Lawmakers warned the Pentagon about US special operations forces vacancies the same day the official overseeing them resigned
Mark Mitchell, acting assistant defense secretary for special operations and low-intensity conflict, submitted his resignation as of November 1
The chairmen and ranking members of the House and Senate Armed Services Committees sent a letter to Defense Secretary Mark Esper on Tuesday expressing concern about staffing vacancies in the office overseeing special operations — the same day that the head of that office resigned.
Mark Mitchell, acting assistant defense secretary for special operations and low-intensity conflict, submitted his resignation as of November 1, as first reported by CNN.
Mitchell has been the Pentagon's top special operations official since June 22, when his predecessor, Owen West, resigned to spend more time with his family. West had held the job for just over 18 months.
The reason for Mitchell's departure were not immediately clear. He will be replaced by Thomas Alexander, who currently runs Defense Department counternarcotics efforts.
Mitchell's departure adds to a leadership vacuum described by House Armed Services Committee chairman Rep. Adam Smith and ranking member Rep. Mac Thornberry and Senate Armed Services Committee chairman Sen. James Inhofe and ranking member Sen. Jack Reed.
Their letter, provided to Business Insider, notes reforms included in the 2017 National Defense Authorization Act “designed to enhance the role of the Assistant Secretary of Defense for Special Operations and Low Intensity Conflict [ASD SOLIC] in providing for civilian oversight and advocacy of Special Operations Forces.”
But a May 2019 report by the Government Accountability Office cited in the letter found that almost all the remaining tasks related to those reforms “did not have clear time frames for implementation” and that “current guidance” about the assistant secretary's responsibilities was “outdated.”
The lawmakers said their biggest concern is the “lack of progress in staffing” the Special Operations secretariat.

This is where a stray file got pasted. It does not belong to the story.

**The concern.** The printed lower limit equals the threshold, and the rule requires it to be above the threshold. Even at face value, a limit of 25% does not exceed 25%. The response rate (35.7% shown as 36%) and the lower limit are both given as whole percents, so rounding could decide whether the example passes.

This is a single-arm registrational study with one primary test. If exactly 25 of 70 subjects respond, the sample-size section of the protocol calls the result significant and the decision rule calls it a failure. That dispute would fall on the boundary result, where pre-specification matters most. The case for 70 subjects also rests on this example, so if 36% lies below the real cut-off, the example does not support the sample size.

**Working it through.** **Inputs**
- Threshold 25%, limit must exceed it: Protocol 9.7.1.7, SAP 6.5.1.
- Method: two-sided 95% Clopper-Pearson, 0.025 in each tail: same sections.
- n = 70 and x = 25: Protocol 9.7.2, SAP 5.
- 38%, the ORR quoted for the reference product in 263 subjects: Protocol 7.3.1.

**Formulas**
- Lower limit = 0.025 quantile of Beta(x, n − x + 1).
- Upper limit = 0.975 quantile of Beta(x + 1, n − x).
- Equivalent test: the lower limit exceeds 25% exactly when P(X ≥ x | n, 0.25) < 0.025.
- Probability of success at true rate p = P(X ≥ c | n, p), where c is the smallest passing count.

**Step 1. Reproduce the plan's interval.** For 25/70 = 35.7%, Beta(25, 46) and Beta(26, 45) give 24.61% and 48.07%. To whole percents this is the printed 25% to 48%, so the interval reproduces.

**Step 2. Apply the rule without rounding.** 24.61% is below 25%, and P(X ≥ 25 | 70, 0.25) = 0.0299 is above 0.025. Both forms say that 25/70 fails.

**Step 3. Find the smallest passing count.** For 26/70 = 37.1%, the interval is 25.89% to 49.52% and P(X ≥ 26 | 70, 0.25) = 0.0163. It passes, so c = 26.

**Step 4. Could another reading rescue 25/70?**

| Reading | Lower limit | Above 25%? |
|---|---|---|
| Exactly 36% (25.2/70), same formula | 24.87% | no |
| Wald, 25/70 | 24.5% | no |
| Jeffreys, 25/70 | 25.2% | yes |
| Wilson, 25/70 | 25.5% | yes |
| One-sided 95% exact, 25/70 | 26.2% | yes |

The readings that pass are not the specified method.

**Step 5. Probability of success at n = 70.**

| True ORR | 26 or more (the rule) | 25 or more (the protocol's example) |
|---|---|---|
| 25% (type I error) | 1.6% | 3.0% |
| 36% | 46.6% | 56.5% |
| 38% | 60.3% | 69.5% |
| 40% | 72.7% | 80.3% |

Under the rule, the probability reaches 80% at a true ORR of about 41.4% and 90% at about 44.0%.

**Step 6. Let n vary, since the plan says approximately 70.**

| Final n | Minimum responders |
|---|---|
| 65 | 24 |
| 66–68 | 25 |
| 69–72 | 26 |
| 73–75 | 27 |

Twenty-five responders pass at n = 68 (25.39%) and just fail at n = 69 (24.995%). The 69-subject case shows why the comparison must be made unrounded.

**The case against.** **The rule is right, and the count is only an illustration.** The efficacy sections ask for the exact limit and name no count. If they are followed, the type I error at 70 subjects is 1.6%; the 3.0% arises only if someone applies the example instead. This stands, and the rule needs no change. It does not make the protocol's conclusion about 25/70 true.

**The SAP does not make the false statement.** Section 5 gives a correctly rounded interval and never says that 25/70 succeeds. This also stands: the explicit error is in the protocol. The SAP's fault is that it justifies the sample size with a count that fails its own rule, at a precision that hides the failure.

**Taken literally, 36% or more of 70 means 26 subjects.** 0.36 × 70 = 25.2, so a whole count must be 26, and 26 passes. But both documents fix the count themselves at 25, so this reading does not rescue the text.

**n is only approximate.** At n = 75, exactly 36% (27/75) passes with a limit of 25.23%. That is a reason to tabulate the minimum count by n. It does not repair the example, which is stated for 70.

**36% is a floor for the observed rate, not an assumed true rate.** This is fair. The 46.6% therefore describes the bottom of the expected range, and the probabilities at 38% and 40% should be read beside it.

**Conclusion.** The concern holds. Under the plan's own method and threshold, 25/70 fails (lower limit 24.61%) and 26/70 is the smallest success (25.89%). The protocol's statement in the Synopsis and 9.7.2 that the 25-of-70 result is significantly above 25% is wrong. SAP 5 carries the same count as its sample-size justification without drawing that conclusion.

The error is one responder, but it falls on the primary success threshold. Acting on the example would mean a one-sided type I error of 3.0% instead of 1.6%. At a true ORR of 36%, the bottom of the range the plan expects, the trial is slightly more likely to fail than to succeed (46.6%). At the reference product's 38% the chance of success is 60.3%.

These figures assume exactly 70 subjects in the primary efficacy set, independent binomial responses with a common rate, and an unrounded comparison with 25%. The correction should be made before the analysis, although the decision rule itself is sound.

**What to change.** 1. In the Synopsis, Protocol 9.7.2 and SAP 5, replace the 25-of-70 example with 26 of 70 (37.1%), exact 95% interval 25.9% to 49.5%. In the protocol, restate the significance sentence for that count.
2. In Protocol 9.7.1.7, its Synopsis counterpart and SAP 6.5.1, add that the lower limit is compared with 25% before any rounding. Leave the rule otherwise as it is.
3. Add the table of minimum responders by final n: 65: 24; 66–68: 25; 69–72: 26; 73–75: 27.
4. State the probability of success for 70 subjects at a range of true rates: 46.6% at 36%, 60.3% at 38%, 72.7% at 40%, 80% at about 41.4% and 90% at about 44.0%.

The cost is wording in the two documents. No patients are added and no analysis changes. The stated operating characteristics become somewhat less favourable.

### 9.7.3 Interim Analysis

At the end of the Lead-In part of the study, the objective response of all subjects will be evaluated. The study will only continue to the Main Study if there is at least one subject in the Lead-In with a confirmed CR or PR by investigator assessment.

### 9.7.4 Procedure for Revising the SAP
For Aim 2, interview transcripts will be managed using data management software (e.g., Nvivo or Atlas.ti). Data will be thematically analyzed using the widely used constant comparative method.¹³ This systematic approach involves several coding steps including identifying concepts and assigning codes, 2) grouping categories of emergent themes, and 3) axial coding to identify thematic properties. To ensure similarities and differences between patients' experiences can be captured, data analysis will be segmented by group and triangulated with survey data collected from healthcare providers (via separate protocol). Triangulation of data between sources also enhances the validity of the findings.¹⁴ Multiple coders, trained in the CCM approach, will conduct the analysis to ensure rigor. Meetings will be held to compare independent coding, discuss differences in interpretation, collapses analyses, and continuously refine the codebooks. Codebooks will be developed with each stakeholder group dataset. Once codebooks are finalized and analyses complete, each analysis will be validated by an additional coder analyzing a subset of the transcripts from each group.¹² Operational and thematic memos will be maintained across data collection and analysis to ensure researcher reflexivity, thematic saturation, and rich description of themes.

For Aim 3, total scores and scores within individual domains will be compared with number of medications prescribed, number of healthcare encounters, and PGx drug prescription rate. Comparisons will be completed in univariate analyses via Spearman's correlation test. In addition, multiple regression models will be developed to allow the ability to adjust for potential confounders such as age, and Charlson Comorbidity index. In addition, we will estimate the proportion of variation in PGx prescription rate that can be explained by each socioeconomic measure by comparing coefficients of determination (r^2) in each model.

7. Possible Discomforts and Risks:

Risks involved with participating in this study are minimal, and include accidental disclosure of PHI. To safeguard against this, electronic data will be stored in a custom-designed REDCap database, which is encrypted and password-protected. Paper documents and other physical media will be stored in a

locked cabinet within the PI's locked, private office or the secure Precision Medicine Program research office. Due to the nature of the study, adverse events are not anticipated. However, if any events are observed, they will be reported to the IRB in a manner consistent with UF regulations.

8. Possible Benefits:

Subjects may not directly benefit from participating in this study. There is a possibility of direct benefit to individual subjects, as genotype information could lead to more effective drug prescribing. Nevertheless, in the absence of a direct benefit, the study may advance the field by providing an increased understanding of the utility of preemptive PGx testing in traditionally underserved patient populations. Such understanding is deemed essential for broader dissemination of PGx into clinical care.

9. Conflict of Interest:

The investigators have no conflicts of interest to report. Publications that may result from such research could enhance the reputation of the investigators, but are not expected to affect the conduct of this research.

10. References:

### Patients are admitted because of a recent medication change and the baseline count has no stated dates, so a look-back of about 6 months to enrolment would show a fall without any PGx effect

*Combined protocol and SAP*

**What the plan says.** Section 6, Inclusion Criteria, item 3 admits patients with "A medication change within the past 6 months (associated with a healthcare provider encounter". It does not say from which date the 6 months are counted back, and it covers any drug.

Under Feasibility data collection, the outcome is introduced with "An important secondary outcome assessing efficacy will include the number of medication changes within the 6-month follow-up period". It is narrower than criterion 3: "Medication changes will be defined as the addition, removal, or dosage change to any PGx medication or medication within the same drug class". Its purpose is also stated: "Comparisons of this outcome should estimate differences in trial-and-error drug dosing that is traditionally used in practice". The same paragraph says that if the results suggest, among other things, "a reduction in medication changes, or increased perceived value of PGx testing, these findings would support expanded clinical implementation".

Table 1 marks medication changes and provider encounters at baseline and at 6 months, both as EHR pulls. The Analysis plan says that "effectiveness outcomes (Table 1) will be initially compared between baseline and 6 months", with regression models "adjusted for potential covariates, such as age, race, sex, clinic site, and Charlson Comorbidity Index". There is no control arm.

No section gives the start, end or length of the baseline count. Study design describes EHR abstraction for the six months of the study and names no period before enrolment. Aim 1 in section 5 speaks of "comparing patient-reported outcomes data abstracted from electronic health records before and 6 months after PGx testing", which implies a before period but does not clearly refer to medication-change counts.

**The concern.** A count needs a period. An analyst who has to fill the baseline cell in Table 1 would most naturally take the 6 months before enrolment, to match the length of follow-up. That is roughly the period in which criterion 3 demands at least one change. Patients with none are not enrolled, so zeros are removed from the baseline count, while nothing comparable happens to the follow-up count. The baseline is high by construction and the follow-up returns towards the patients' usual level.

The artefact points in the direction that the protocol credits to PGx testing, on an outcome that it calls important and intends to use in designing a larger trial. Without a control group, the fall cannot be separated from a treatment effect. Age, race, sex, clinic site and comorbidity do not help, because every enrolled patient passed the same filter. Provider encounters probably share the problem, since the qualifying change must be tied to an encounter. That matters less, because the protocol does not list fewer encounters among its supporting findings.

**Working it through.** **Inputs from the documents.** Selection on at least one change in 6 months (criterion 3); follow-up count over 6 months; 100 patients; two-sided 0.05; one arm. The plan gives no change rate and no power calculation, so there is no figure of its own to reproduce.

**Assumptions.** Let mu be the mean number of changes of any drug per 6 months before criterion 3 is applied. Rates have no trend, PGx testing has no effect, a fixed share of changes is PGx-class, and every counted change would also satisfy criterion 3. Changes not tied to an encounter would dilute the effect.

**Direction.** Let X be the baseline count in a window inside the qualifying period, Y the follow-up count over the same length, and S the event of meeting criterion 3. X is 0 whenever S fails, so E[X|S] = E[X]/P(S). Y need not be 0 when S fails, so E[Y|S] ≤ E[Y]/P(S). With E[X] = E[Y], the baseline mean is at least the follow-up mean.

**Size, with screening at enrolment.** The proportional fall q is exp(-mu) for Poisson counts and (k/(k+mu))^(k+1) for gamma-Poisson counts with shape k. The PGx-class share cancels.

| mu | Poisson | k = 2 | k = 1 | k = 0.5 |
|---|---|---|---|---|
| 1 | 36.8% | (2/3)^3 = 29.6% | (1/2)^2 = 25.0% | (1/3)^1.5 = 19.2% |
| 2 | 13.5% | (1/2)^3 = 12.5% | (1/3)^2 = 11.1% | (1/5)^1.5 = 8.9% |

U.S. airmen from the 320th Special Tactics Squadron listen to details for an upcoming mission from their team lead, at Camp Hansen, Japan, November 19, 2015. (U.S. Air Force/Senior Airman John Linzmeier)
A manpower survey commissioned by the assistant secretary's office found that up to 64 full-time jobs may be needed. But as of October 1, 2018, according to the letter, the secretariat had 22 personnel, and by the end of fiscal year 2019 on September 30, it had added just six personnel, “despite clear congressional direction,” the letter says.
“We are concerned that the factors described above and that lack of a confirmed ASD SOLIC, Principal Deputy ASD SOLIC, or Director of the Secretariat are significantly inhibiting the ability of the office of the ASD SOLIC to fulfill its statutorily director responsibilities,” the committee members wrote, asking Esper to “personally look into the issues” and provide “a plan and associated timeline” for clarifying guidance, hiring staffers, and completing other actions to ensure the assistant secretary can do its job.
The 'SOF easy button'
The focus on special operations oversight comes amid increased use of those forces and growing concern about the effect of that use on their effectiveness.
During a House hearing in May 2017, Theresa Whelan, then principal deputy assistant secretary of defense for special operations, said Special Operations Command has had to “essentially … eat our young” because of the demands of a high operational tempo at a time of declining budgets.
“We've mortgaged the future in order to facilitate current operations. That has impacted readiness, and it's also impacted development of force for the future,” she said. (The 2017 NDAA containing the reforms described in the letter was passed in December 2016.)
Mitchell, himself a former Army special operator, also expressed concerns about that overreliance — what he called the “SOF easy button”
“There's a tendency amongst some policy makers and some leaders—both civilian and military—to look to Special Operations to solve hard problems. And while we're very good at doing that, not every hard problem has a good SOF solution,” he said in a 2018 interview with West Point's Combating Terrorism Center. “Special Operations, while they are an important part of achieving our national security objectives, can very rarely be the sole solution.”
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